Traficant struggles for defense
CLEVELAND — U.S. Rep. James A. Traficant Jr. called four members of his Youngstown office to his defense Wednesday, but the judge continued to block secondhand statements that suggest the congressman’s innocence.
U.S. District Judge Lesley Wells also rejected Traficant’s request to play four audiotapes he made of conversations he had with various parties in his corruption trial.
The tapes include witnesses suggesting that government agents pressured them into testifying.
The congressman said last week that if the judge denied him the right to play the tapes for the jury, “I believe you will be denying me the best evidence in my defense.”
Although he’s not a lawyer, the nine-term congressman is defending himself against charges that he took kickbacks from staff members, accepted gifts and free labor from businessmen for his political help and filed false tax returns.
Traficant faces up to 63 years in prison if convicted of all 10 counts; however, he probably would receive a much shorter sentence because of federal sentencing guidelines.
After seven weeks of prosecution witnesses, Traficant has mounted a disjointed defense. He said he will conclude his defense next week.
He has given the judge little advance notice of his witnesses and admitted Wednesday that he was uncertain which witnesses and documents he will present Thursday.
Dennis Johnson, Traficant’s district director, testified without the jury present Wednesday that he met with Charles O’Nesti, Traficant’s former district director, shortly before O’Nesti died in 2000.
Traficant has been accused of forcing O’Nesti to pay the congressman kickbacks from his congressional paychecks.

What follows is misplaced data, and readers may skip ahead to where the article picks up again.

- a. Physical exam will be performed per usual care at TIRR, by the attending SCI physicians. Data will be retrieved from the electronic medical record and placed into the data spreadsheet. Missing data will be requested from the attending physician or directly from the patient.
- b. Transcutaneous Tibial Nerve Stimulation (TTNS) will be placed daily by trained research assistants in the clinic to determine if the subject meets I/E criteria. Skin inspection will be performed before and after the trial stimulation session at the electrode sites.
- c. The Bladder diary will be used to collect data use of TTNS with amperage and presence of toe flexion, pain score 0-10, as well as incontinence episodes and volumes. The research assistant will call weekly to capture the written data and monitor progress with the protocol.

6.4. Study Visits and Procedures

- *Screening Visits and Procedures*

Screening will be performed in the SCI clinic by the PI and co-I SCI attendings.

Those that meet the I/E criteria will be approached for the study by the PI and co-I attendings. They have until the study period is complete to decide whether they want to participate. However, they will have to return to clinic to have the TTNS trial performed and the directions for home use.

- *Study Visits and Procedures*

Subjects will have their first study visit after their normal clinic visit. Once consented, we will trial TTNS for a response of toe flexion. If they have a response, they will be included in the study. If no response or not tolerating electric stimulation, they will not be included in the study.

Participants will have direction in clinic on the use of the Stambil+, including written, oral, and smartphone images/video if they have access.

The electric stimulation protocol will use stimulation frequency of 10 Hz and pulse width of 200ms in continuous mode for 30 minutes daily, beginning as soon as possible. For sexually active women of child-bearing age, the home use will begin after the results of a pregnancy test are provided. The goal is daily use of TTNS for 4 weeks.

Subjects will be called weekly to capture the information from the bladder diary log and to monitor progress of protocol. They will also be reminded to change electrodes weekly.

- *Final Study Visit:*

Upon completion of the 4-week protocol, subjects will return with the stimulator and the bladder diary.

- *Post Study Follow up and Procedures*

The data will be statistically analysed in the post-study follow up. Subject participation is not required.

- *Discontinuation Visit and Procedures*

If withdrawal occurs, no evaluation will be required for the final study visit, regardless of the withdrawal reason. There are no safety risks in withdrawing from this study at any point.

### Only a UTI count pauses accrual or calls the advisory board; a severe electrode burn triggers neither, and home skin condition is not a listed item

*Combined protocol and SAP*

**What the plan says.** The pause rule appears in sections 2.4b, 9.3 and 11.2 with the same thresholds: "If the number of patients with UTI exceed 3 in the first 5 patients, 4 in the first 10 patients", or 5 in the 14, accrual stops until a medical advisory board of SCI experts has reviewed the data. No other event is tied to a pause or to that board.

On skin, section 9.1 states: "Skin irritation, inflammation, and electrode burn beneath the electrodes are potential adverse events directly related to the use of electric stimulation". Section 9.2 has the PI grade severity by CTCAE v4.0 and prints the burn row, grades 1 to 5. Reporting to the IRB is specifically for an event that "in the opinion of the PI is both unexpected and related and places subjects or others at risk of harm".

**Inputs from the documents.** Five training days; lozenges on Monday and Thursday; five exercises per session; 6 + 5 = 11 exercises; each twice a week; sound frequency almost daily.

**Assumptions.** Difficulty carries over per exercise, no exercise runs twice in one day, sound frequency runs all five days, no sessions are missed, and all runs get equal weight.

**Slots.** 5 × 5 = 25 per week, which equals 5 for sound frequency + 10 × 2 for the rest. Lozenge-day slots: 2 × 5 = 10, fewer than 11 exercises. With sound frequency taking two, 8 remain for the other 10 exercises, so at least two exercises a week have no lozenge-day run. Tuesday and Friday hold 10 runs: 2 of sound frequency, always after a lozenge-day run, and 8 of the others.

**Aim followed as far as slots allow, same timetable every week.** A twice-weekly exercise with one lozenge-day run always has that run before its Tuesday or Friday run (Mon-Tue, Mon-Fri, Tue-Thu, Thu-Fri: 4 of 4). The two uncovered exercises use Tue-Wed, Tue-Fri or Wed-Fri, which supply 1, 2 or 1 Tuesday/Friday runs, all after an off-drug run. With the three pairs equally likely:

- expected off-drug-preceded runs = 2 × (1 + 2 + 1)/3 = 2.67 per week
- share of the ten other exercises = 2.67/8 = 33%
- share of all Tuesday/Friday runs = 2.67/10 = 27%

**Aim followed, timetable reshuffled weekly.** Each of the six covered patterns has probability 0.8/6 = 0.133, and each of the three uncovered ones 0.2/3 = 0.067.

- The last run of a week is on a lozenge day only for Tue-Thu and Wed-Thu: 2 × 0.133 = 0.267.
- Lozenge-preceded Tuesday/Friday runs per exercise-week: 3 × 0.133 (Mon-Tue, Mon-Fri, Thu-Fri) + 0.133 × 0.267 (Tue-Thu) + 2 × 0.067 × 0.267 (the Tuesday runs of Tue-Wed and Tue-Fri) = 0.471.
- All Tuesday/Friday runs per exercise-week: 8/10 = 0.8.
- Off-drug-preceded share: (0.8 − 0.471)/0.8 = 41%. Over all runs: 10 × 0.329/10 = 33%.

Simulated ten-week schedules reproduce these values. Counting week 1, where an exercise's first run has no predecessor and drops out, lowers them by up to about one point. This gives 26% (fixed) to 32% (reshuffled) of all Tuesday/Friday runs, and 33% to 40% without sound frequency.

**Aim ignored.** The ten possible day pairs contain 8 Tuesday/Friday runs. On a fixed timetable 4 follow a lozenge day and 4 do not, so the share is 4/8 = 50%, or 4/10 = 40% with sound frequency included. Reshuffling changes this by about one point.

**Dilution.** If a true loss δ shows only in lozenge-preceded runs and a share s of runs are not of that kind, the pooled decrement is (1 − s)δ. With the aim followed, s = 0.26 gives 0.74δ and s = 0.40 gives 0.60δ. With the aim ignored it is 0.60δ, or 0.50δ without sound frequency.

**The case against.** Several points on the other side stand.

Johnson said O’Nesti told him that “Jim did nothing wrong,” and the government “wants me to say some things that are not true.”
Wells said Traficant can’t bring Johnson before the jury until he can show why those statements are not barred by hearsay rules.
Staff members Robert Barlow and Anthony Traficanti both testified that Traficant’s former administrative assistant, Henry DiBlasio, worked hard for the congressman despite keeping a private law practice going during his 14 years on the congressional payroll.
The prosecution alleges that DiBlasio did little congressional work for Traficant and kicked back a portion of his salary to Traficant each month.
Under cross examination, both Barlow and Traficanti admitted that they had limited contact with DiBlasio and could not say for certain what he did all day while he was serving as Traficant’s most senior aide.
Wells stopped staff member Linda Kovachik from testifying that O’Nesti denied ever kicking back money to Traficant, again saying that such a statement would be hearsay.
Traficant also tried to elicit testimony from Russell “Champ” Saadey Jr., a businessman who has been convicted but not yet sentenced on charges of conspiring with a local prosecutor to fix court cases in exchange for bribes.